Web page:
Stephen King lists the best music of 2004 -- EW's pop-culture columnist reflects on the records that rocked his world
Stephen King lists the best music of 2004
Compiling a year-end ”best-of” list is a tradition for most critics, but it has also become something of a tradition to adopt a tone of lofty, humorous disdain while offering them (I think of this style as New York Times Modern). ”What a very silly thing to be doing,” the critic seems to be saying, ”but if you want to waste your time — here’s my list.”
You won’t find that attitude here. I love end-of-the-year lists (although I have a tendency to avoid the ill-tempered 10 Worst bitchfests). I love them so much in fact that it’s going to take me three whole columns to elucidate my own favorites. I’m starting with the best music I heard in 2004, and I haven’t bothered overmuch with whether or not the music in question appeared after January 1: ”A foolish consistency is the hobgoblin of little minds.” I think Vanilla Ice said that. And I begin where I always do, by saying that I still miss Marvin Gaye and still wish someone would release a single as danceable as KC & the Sunshine Band’s ”That’s the Way (I Like It).”
Here’s the way I liked it in the year now drawing to a close:
The prodigiously talented Eminem delivered two great tracks, one sacred and one profane — ”Mosh” and ”Just Lose It.” If any two songs have ever done a better job of marking the two ends of hip-hop’s playing field, I don’t know what they are. Some critics have spanked ”Just Lose It” for its silliness (the song’s high point is a fart noise). My response: That’s right, fool, it’s silly. Now you silly too. ”Mosh” is angry and adult. That doesn’t make it better than ”Just Lose It,” just different. The two together show how much running room hip-hop affords a fleet-footed lyricist. Em takes advantage. Good for him.
Loretta Lynn’s Van Lear Rose was the best country album I heard this year (especially the kickin’ ”Have Mercy”), but the best country singles could be found on the radio: ”Suds in the Bucket,” by Sara Evans; ”Save a Horse (Ride a Cowboy),” by Big & Rich; and ”Earthbound,” by the incomparable Rodney Crowell.
Before I move on to my idea of the best albums of the year, I want to mention two more individual tracks. The best pop single of 2004 — no doubt in my mind — was ”I Believe in a Thing Called Love” by the Darkness. I have no idea where this group comes from; judging from the lead singer’s weird, drilling falsetto, Mars might be a good guess. That voice may not be for the long haul, but on this single it mates perfectly with the fuzz-tone snarl of the rhythm guitar and the song’s lyric, which is the ideal expression of adolescent ecstasy: ”God, you’re touching me!” The album (Permission to Land) is sorta ordinary, but that one song is for the (teen)ages.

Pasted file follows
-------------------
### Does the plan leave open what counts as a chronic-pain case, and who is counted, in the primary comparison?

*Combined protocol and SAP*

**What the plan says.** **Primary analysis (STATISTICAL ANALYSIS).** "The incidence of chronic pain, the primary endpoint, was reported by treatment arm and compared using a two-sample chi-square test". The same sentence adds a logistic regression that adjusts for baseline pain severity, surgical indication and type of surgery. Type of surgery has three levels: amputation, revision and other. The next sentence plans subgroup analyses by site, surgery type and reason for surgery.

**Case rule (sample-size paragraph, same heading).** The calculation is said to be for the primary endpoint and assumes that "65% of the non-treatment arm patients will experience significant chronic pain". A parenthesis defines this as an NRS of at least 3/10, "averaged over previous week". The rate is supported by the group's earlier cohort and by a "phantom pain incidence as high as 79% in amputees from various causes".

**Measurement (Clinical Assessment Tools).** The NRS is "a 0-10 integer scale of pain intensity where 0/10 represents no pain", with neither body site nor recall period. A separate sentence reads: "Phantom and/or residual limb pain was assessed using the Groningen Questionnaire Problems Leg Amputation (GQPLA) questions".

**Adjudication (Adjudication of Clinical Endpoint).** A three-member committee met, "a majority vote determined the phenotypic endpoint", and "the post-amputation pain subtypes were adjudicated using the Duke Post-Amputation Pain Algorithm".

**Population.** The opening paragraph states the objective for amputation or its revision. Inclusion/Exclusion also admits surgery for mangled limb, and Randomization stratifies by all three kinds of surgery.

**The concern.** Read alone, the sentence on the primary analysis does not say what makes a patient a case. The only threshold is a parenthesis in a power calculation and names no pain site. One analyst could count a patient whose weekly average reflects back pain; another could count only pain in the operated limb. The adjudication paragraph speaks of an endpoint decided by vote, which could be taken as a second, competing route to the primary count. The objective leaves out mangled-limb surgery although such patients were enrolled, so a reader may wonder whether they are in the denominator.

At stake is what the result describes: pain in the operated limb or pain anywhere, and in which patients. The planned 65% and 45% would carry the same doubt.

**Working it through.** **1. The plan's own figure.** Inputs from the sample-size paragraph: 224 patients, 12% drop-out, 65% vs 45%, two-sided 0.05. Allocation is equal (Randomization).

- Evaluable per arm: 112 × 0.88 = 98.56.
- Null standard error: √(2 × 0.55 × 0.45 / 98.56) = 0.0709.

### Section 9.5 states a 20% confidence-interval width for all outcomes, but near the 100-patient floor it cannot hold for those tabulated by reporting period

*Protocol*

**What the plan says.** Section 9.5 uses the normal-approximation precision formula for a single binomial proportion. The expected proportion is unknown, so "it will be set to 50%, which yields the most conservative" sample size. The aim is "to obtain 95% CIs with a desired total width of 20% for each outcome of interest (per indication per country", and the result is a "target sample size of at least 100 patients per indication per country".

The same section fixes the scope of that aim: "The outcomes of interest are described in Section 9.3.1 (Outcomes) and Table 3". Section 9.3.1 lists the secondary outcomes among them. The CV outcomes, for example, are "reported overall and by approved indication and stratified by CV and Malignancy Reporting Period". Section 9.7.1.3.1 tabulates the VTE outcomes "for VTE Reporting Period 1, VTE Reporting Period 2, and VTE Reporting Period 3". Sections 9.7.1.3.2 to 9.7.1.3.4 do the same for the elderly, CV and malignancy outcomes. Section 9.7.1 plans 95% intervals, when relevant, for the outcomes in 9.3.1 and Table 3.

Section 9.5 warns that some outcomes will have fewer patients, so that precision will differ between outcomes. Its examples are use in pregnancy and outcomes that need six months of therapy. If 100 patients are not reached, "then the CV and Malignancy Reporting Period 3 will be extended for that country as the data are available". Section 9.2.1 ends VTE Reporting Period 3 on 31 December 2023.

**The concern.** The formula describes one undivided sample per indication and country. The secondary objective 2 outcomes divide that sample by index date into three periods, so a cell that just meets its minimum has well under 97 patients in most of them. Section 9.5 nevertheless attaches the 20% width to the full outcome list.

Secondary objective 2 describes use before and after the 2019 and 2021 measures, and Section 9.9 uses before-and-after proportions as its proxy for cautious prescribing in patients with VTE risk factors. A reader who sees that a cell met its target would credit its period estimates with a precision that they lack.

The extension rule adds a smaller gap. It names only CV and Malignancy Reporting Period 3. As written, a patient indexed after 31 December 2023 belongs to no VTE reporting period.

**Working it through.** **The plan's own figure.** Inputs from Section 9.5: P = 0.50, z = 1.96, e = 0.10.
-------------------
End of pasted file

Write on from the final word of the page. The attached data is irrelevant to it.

The other track comes from the recent John Lennon album Acoustic. Halfway through a fairly mediocre grab bag of musty artifacts assembled by Yoko Ono, slotted between a tame rendition of ”The Luck of the Irish” and a muttered fragment of ”Woman Is the Nigger of the World,” comes a scarifying version of ”John Sinclair” that made the hair stand up on the nape of my neck. You listen to this and all at once understand that Lennon was a great deal more than the cool Beatle; he was very likely the essential Beatle.
And the best albums I heard this year, with no apologies (and no fake boredom):
(6) Mojo Box, by Southern Culture on the Skids. Thundering garage rock with a twist of the lip. Is that twist a grin or a sneer? You decide.
(5) Tonight Alright, by Spiderbait. Just great rip-ass, back-draft rock & roll. Check out the Bait’s insane cover of Ram Jam’s ”Black Betty.” If Clay Aiken tried to sing like this, he’d catch on fire.
(4) Live in Aught-Three, by James McMurtry and the Heartless Bastards. The best live rock album of the year. Generous, at more than 70 minutes, and not a single bad track, although ”Choctaw Bingo” is still the standout.
(3) The Revolution Starts…Now, by Steve Earle. Earle is one of the best songwriters currently working the American pop-music scene, and this album — written and recorded at full gallop — is fiery and funny. Earle understands both working-class dreams and the working-class demons that sometimes lead ordinary Joes and Janes to ruin. And if that sounds like a country song, don’t be fooled. This record rocks.
(2) Ollabelle, by Ollabelle. This is gospel music for people who ordinarily don’t listen to gospel. Not a bad track on the record, but nothing released in the last 12 months can match the joy and exuberance of ”Before This Time.”
(1) American Idiot, by Green Day. Not just the best album of the year, but one of the best to be released in the entire rock era. There has never been a record so sweet and meaningful that is also so…damn…LOUD. American Idiot succeeds on every level. Green Day has created a rock & roll masterpiece of far greater ambition than Tommy. I’ve played the spots off this sucker, and every time I listen to it I can barely believe how good it is.